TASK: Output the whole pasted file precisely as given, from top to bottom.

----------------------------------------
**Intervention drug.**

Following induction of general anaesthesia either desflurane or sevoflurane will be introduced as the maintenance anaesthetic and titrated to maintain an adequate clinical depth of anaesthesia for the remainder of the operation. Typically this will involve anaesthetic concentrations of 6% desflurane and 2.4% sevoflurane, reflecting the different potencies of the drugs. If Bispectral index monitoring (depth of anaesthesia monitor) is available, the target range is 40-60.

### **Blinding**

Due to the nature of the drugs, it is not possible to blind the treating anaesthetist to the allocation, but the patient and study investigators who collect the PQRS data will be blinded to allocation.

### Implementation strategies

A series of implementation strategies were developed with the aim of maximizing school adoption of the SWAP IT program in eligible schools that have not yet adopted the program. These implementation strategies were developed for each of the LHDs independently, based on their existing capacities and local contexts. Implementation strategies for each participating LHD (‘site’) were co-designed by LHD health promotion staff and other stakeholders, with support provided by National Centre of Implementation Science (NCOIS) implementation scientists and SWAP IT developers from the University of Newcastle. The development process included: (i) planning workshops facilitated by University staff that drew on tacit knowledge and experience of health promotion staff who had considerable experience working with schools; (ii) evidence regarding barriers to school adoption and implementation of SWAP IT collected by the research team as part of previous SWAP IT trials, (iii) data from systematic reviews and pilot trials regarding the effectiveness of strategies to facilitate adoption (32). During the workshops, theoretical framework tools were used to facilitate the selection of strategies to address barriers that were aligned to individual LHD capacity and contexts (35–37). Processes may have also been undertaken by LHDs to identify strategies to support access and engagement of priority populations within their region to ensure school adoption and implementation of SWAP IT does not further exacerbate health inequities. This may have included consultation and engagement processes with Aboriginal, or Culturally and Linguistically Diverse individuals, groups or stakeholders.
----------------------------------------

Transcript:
**Intervention drug.**

Following induction of general anaesthesia either desflurane or sevoflurane will be introduced as the maintenance anaesthetic and titrated to maintain an adequate clinical depth of anaesthesia for the remainder of the operation. Typically this will involve anaesthetic concentrations of 6% desflurane and 2.4% sevoflurane, reflecting the different potencies of the drugs. If Bispectral index monitoring (depth of anaesthesia monitor) is available, the target range is 40-60.

### **Blinding**

Due to the nature of the drugs, it is not possible to blind the treating anaesthetist to the allocation, but the patient and study investigators who collect the PQRS data will be blinded to allocation.

### Implementation strategies

A series of implementation strategies were developed with the aim of maximizing school adoption of the SWAP IT program in eligible schools that have not yet adopted the program. These implementation strategies were developed for each of the LHDs independently, based on their existing capacities and local contexts. Implementation strategies for each participating LHD (‘site’) were co-designed by LHD health promotion staff and other stakeholders, with support provided by National Centre of Implementation Science (NCOIS) implementation scientists and SWAP IT developers from the University of Newcastle. The development process included: (i) planning workshops facilitated by University staff that drew on tacit knowledge and experience of health promotion staff who had considerable experience working with schools; (ii) evidence regarding barriers to school adoption and implementation of SWAP IT collected by the research team as part of previous SWAP IT trials, (iii) data from systematic reviews and pilot trials regarding the effectiveness of strategies to facilitate adoption (32). During the workshops, theoretical framework tools were used to facilitate the selection of strategies to address barriers that were aligned to individual LHD capacity and contexts (35–37). Processes may have also been undertaken by LHDs to identify strategies to support access and engagement of priority populations within their region to ensure school adoption and implementation of SWAP IT does not further exacerbate health inequities. This may have included consultation and engagement processes with Aboriginal, or Culturally and Linguistically Diverse individuals, groups or stakeholders.